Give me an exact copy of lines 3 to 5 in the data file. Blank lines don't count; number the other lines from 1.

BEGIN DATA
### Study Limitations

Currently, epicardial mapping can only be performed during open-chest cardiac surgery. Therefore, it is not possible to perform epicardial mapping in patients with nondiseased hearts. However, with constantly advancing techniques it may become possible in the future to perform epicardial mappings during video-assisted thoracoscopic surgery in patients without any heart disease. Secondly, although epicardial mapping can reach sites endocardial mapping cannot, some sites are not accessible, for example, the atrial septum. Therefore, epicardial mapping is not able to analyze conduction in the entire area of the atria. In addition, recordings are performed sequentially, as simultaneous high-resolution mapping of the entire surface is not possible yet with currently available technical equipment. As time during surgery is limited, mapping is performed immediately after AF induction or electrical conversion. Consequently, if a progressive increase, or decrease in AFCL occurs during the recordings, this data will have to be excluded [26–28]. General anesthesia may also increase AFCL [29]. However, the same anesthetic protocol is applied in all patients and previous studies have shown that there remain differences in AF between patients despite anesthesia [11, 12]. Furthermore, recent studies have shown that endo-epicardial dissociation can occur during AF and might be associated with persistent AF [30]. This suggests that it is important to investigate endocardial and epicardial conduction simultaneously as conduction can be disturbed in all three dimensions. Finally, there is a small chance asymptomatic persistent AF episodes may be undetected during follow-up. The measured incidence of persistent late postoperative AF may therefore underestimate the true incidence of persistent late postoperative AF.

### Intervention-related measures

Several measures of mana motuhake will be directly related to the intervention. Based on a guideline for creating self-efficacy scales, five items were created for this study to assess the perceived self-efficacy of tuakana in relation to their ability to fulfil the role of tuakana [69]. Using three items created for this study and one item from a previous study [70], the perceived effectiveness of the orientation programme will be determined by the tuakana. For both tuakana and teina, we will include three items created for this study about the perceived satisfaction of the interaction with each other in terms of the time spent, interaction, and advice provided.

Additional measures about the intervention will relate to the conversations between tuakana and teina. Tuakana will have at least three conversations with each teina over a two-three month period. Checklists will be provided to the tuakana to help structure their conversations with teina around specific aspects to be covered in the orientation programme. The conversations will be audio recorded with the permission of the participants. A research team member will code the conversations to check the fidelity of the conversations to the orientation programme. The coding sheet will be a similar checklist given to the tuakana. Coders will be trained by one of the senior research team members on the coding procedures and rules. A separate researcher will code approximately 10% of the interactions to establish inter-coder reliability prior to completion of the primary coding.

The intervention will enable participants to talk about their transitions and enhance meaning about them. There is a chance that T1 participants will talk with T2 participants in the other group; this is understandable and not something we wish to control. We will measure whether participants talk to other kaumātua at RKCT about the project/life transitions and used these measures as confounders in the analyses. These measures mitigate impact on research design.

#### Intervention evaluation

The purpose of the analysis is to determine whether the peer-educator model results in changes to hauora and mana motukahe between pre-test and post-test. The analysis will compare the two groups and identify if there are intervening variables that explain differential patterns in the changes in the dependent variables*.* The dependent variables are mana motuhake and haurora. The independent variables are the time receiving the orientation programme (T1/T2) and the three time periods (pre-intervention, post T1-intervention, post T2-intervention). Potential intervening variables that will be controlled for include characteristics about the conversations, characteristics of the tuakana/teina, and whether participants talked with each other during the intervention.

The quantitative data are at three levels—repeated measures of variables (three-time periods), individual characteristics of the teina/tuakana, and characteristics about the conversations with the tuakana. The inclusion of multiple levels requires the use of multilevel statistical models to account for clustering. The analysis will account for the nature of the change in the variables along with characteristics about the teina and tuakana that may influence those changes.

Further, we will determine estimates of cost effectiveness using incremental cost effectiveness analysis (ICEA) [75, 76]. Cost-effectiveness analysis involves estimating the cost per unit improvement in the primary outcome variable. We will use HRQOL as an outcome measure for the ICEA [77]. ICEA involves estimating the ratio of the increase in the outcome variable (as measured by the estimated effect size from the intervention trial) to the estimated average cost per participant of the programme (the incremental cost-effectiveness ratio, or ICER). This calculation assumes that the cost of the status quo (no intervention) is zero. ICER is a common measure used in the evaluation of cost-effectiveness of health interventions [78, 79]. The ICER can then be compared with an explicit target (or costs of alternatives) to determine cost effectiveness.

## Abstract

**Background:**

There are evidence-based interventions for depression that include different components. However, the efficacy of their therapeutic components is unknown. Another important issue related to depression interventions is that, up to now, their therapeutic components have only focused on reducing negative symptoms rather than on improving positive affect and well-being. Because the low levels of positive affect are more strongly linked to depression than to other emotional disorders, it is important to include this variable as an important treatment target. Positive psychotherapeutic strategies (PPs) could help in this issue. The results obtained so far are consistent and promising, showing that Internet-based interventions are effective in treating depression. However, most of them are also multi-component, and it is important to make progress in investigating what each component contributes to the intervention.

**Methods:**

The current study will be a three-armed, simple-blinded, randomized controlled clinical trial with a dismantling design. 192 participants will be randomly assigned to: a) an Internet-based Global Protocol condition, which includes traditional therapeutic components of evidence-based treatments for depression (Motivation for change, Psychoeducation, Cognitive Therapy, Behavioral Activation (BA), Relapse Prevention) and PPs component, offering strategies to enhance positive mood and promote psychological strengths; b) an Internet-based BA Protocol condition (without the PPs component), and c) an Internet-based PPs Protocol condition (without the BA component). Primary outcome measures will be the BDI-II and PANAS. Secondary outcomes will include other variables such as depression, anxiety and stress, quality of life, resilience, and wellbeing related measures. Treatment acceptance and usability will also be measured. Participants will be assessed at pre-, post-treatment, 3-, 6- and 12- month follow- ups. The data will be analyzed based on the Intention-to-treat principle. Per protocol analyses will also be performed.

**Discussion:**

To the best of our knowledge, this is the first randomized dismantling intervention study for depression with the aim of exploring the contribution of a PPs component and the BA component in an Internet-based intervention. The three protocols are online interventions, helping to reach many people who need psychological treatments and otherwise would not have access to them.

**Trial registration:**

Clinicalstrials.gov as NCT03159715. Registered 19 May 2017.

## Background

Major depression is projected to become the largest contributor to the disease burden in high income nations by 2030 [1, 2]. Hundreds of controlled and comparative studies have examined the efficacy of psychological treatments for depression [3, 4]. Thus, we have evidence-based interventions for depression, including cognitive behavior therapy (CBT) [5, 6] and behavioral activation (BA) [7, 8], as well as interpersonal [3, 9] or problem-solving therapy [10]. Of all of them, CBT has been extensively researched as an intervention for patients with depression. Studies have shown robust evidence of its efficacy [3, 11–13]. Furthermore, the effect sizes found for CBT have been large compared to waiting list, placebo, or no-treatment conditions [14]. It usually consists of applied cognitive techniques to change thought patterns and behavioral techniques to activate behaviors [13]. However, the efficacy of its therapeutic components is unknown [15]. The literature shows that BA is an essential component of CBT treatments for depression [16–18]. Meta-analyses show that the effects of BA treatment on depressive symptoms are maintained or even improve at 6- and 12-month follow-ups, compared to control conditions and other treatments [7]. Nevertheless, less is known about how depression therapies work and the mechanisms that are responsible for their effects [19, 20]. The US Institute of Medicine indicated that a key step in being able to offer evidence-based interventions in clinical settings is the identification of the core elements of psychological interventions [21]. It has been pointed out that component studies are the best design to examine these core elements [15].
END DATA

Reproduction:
### Intervention-related measures

Several measures of mana motuhake will be directly related to the intervention. Based on a guideline for creating self-efficacy scales, five items were created for this study to assess the perceived self-efficacy of tuakana in relation to their ability to fulfil the role of tuakana [69]. Using three items created for this study and one item from a previous study [70], the perceived effectiveness of the orientation programme will be determined by the tuakana. For both tuakana and teina, we will include three items created for this study about the perceived satisfaction of the interaction with each other in terms of the time spent, interaction, and advice provided.

Additional measures about the intervention will relate to the conversations between tuakana and teina. Tuakana will have at least three conversations with each teina over a two-three month period. Checklists will be provided to the tuakana to help structure their conversations with teina around specific aspects to be covered in the orientation programme. The conversations will be audio recorded with the permission of the participants. A research team member will code the conversations to check the fidelity of the conversations to the orientation programme. The coding sheet will be a similar checklist given to the tuakana. Coders will be trained by one of the senior research team members on the coding procedures and rules. A separate researcher will code approximately 10% of the interactions to establish inter-coder reliability prior to completion of the primary coding.